The reality is that it doesn't matter much which books I teach my students. While I like and have predilections towards more thoughtful literature, I really don't need to use those books to do what I do. If this seems strange, I blame it on my labeling as an "English" teacher.
I don't teach English. Never have. Don't even know how, really.
What I teach is skills via literature.
And if we can all agree for a moment that the "skills" part of that is the important part, then it becomes clear that the literature is really just a prop to help me teach those ever important skills. I honestly don't really need any specific prop- I just need something to work with.
All that said, I've become increasingly agitated by the constant questions about "text books." So let's talk about those.
First off, textbook companies exist for one reason: To make money. That's it. Any motivation they have to provide a quality product is dependent on that product being able to make them money. As a result, it's in their best interest to create a product for the largest possible market. Practically speaking in the US, that means building textbooks that fulfill California and Texas' requirements. Everybody else gets to buy it too, but the content is engineered for those states. Fine.
Second, textbooks were a thing created out of need. There was no practical way for an educator to compile all the resources they would need for a year's worth of instruction. Books could be rare (or obscure), there was a lot of writing to be done, and a huge amount of organization to be undertaken.
All of which is to say that we got lazy. We started to think that it was easier to just buy a textbook than it was to build what we wanted for ourselves. We were led to believe that we should leave such stuff to the "experts." Here's the thing: we are the experts. We are the educators, we do know what we need in the classroom.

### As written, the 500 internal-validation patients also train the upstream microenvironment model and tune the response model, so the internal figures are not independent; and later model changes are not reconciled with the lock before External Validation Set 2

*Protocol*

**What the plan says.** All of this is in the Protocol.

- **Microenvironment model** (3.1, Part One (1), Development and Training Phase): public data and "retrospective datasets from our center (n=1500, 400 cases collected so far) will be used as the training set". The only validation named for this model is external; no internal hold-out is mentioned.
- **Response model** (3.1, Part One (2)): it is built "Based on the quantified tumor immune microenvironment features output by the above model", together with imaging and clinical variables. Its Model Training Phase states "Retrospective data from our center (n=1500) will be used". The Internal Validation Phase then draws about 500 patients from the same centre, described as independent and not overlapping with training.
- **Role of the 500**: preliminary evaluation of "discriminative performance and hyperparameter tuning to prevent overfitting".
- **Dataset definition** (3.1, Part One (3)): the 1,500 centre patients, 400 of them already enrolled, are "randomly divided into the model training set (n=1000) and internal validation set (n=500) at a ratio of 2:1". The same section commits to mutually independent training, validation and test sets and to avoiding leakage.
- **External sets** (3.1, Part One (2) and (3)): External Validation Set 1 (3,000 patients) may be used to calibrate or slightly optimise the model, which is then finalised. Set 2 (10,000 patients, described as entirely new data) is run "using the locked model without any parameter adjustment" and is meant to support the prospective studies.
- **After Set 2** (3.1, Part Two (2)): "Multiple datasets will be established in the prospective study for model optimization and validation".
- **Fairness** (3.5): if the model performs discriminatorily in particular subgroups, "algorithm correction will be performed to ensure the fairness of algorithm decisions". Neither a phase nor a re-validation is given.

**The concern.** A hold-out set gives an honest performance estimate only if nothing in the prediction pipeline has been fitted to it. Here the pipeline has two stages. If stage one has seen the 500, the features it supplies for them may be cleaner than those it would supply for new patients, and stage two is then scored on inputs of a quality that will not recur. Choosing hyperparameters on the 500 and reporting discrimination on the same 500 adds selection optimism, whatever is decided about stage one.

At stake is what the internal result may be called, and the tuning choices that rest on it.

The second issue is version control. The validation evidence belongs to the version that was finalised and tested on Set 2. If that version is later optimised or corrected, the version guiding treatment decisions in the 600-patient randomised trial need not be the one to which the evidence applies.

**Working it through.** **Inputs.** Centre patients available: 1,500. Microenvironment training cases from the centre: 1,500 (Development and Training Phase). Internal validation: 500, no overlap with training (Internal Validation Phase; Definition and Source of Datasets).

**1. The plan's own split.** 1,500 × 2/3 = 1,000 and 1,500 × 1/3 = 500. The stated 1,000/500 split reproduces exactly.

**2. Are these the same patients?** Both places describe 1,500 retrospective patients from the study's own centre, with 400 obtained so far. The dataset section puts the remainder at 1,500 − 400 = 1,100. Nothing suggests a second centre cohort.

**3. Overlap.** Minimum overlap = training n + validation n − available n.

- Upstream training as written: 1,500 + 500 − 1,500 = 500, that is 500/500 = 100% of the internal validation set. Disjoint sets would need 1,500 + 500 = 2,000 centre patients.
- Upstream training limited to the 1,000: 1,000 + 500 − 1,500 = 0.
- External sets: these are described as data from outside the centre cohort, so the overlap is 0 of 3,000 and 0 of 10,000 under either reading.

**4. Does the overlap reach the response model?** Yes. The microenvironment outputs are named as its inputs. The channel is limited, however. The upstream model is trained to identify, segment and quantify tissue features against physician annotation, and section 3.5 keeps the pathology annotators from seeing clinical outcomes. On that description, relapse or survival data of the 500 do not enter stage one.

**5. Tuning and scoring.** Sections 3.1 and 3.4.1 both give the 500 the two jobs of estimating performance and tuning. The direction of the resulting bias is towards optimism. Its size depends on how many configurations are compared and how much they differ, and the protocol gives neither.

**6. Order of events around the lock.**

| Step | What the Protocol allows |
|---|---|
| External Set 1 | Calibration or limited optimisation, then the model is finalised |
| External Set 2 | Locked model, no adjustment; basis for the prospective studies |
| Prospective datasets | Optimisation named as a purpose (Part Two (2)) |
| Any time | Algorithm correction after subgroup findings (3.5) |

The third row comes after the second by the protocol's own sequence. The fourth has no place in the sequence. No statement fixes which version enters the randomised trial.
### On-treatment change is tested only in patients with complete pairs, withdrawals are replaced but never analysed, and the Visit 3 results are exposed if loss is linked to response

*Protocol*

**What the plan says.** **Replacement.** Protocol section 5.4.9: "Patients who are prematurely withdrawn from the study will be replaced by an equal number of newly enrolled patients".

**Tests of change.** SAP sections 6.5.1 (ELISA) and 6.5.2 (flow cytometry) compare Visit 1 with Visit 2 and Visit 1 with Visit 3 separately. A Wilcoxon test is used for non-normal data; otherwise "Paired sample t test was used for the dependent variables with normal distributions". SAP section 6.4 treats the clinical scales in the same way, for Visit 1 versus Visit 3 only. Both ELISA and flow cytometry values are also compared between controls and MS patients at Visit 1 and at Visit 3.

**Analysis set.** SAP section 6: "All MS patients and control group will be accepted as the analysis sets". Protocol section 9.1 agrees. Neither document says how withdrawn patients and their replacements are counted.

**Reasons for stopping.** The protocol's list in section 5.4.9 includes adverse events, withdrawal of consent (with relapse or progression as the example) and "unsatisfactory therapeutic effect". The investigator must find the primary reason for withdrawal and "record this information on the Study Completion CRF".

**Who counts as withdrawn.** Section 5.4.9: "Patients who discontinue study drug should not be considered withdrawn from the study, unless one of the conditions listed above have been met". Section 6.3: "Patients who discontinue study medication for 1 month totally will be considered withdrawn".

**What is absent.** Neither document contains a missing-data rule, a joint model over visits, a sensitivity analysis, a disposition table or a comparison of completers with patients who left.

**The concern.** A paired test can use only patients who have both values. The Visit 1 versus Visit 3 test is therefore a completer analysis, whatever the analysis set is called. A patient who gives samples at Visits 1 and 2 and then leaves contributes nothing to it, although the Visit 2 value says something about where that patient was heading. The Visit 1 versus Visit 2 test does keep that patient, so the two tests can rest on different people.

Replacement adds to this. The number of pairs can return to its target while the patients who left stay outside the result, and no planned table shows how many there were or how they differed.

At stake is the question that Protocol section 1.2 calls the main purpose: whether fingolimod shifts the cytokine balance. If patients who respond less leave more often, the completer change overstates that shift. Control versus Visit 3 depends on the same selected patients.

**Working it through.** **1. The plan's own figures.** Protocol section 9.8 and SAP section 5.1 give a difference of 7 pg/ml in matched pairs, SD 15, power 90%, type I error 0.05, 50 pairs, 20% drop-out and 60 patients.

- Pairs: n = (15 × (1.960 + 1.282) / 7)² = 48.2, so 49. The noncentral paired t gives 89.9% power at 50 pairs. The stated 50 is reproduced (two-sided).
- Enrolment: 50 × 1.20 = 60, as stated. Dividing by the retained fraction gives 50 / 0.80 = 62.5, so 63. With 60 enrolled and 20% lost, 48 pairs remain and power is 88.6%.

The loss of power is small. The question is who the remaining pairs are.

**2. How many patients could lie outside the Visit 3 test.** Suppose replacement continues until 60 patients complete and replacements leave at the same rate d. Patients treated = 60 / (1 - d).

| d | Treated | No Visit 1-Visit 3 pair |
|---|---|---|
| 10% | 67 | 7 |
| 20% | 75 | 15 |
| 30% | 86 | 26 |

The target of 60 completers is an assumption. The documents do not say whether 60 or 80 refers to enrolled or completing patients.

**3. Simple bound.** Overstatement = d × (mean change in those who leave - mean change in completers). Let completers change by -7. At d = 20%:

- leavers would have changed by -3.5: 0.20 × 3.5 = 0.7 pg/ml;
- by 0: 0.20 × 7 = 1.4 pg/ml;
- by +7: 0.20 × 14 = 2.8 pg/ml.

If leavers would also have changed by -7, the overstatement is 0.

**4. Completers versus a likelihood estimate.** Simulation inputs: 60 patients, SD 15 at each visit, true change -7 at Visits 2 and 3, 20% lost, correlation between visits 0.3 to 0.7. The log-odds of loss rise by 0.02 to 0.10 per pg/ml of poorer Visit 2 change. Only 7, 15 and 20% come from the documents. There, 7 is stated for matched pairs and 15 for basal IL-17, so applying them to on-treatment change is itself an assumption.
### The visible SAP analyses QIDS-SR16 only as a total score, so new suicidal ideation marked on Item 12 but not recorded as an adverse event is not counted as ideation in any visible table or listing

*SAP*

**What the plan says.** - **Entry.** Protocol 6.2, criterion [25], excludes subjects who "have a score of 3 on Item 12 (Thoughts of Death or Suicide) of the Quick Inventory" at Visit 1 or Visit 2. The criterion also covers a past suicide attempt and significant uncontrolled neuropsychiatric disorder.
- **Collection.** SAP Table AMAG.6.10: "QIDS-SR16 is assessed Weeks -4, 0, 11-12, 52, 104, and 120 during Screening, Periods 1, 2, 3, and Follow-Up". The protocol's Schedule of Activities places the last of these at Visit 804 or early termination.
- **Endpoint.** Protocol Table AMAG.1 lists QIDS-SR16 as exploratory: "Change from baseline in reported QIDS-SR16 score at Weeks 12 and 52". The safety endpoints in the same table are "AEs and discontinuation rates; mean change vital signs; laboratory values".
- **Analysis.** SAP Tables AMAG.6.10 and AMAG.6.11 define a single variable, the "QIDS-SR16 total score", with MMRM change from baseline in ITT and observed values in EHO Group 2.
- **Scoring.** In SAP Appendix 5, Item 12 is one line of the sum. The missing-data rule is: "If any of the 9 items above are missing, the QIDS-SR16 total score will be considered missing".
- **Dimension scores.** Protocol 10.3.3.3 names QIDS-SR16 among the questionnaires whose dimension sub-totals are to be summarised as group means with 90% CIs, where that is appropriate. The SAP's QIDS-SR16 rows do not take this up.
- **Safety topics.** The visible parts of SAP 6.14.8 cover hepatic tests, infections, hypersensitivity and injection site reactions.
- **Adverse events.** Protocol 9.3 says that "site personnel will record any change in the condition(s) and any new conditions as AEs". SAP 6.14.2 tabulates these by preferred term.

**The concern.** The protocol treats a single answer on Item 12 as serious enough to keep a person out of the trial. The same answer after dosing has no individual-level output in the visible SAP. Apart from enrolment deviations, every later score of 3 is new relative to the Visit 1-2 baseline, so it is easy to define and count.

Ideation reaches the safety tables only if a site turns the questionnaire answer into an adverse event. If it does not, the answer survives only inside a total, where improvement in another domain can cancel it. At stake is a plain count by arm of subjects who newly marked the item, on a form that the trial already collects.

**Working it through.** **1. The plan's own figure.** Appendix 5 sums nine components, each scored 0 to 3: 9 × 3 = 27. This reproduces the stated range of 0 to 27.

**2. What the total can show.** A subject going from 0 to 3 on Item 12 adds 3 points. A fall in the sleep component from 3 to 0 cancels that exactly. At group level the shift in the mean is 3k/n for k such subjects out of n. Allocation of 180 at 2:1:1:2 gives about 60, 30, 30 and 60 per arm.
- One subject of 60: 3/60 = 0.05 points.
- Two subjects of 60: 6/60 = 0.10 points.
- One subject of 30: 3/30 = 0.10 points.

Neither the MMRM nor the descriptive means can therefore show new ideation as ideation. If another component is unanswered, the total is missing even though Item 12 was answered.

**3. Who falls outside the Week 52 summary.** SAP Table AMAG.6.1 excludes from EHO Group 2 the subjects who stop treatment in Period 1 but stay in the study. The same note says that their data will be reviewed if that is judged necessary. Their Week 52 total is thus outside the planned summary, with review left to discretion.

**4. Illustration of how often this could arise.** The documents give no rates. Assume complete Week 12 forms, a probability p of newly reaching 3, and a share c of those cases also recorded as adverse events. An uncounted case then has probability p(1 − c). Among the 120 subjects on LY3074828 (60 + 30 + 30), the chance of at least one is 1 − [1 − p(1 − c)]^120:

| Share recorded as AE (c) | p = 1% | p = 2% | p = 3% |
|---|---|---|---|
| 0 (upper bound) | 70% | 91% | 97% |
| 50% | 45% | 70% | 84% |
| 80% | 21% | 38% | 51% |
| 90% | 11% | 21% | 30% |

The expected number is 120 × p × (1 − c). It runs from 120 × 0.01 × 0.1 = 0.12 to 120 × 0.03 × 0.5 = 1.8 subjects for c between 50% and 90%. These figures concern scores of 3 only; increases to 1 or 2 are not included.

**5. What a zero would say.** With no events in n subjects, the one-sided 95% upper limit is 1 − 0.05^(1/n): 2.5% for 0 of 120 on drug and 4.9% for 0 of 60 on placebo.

Several years ago now, I spearheaded a project at my school to have the senior English text be an in-house self published book. We did it in one summer- and yes, it was a lot of work. But from that effort we had exactly what we wanted- nothing more, nothing less. Once that initial push was made and the text existed, every year we could revise it, tweak it, modify it to fulfill our ever-shifting needs as educators. I'll also tell you that self publishing a textbook was wildly less expensive than buying one- printed commercial textbooks were $80-100 each, and our books were less than $6. It was so much less expensive, actually, that we could give them to our students every year- they would keep them, write in them, take contextual notes in them... and it'd still be cheaper than buying some published book.
Now, given that my school has gone 1:1, things are looking even better. We're slowing the printing of texts and moving to ePubs. We're building a modular contextual vocabulary unit that will allow each teacher to pull from the same bank of words, but easily re-order their vocab books to reflect the order in which they intent to teach texts.
If we can't, as educators, be bothered to take control of the very content that we teach- if we hide behind the facade of a textbook, then we do ourselves and our students a profound disservice. We become the same as a chef who takes no interest in the quality or provenance of his ingredients. We become a farce.